Nearly two-thirds of consumers in the US and UK believe their financial details will be exposed in a data breach within a year, highlighting the problem businesses have restoring trust among their customers, according to new research.
Information assurance firm NCC Group polled 10,000 consumers on both sides of the Atlantic to compile the report, Trust in the Internet 2016.
It claimed the results should be a "wake-up call" for global businesses—with consumers lacking confidence in the ability of firms to suitably protect their data.
Aside from the 63% who said they expect a breach of their personal information to happen in the next 12 months, 60% claimed they are more worried than ever about protecting such data online, thanks to a string of recent high profile breaches.
When asked what they thought should be done to combat the problem, 87% claimed a “secure community of safe websites” would help to kick start the process, while half agreed that they’d feel more secure if firms were more transparent about what they’re doing to keep data safe.
The results of the poll should be especially concerning to businesses given that 15% of consumers are doing less online as a result of their security and privacy concerns, according to NCC Group.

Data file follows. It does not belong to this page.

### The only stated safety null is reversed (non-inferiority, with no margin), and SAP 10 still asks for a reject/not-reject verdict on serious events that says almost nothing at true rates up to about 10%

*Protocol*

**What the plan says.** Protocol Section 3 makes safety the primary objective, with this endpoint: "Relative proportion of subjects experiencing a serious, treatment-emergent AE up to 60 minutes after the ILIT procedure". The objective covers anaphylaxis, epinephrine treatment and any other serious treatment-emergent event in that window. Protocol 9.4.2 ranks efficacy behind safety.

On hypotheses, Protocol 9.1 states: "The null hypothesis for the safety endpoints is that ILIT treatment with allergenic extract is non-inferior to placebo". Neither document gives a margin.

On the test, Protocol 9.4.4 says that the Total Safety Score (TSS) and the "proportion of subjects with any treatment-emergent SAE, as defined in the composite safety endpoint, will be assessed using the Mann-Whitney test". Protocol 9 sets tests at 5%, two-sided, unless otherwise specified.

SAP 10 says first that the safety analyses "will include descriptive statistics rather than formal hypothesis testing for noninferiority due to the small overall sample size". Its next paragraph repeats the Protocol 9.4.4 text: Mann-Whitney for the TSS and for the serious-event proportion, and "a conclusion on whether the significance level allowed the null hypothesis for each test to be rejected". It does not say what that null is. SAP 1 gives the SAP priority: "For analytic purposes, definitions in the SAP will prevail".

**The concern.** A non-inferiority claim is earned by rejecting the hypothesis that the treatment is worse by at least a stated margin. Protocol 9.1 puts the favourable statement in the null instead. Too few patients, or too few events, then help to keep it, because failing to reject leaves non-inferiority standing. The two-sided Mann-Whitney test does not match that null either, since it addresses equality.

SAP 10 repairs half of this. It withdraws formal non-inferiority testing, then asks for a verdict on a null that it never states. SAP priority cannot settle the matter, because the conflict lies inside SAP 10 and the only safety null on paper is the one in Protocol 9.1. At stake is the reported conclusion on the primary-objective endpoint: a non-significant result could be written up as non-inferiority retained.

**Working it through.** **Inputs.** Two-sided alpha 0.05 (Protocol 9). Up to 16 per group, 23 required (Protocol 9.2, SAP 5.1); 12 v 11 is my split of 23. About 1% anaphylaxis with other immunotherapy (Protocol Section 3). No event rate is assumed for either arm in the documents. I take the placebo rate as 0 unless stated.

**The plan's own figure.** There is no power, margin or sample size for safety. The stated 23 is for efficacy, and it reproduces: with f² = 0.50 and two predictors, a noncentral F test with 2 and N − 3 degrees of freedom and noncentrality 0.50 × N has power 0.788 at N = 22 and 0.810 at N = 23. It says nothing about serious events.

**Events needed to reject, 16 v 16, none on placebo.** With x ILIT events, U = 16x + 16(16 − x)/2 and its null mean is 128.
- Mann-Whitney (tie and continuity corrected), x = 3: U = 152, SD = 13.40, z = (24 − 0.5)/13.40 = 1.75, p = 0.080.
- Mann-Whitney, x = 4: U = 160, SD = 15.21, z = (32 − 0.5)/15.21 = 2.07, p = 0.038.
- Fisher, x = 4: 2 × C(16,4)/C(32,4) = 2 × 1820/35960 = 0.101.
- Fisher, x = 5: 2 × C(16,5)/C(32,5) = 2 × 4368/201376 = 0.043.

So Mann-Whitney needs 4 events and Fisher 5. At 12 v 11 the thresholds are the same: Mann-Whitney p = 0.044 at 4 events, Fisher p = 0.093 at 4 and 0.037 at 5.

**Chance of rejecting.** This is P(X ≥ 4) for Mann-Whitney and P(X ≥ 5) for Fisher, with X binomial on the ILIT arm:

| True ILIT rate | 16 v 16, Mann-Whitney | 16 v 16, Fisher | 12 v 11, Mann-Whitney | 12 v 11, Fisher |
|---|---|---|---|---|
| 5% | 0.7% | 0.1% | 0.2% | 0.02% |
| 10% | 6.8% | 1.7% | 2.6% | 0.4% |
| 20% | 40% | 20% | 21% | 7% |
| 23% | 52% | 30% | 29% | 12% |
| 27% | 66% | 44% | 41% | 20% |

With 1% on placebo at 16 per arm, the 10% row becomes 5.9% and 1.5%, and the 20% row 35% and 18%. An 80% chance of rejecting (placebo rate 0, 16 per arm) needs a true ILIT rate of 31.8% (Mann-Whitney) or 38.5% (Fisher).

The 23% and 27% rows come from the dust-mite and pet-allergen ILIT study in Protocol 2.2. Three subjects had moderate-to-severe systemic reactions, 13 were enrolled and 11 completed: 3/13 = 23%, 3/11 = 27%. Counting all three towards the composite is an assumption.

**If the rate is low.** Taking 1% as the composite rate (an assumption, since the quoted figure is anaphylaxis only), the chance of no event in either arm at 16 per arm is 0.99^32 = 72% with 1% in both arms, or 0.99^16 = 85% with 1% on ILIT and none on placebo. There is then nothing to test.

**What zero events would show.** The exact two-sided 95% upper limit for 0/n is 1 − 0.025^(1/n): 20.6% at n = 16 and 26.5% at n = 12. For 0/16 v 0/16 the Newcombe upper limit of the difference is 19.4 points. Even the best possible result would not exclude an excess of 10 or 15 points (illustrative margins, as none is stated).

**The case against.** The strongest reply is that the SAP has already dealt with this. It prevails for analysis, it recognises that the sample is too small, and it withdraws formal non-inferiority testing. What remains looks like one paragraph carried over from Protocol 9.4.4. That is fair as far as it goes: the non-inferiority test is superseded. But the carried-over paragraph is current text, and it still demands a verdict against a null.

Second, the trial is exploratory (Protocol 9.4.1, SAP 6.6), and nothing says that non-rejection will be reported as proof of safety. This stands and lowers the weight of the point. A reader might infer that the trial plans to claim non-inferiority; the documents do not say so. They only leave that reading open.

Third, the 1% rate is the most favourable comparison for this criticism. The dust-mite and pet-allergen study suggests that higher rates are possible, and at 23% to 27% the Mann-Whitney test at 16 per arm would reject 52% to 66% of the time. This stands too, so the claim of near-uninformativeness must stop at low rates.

The firm's technical director, Ollie Whitehouse, told Infosecurity by email that multi-factor authentication, DDoS mitigation, and SSL/TLS encryption for “all internet exposed services” is a must to protect customers.
He also recommended “deploying DMARC, DKIM and SPF to reduce likelihood of forged e-mail whilst gaining intelligence of such activity.”
On the back-end, a comprehensive vulnerability scanning and management program; “brand-oriented threat intelligence”; and “centralized logging, protective monitoring and analysis capabilities” were also flagged as important.
The coming EU General Data Protection Regulation—set to land in roughly two years—will impose fines of up to 4% of annual turnover for erring companies, as well as mandate breach notifications.
Photo © donskarpo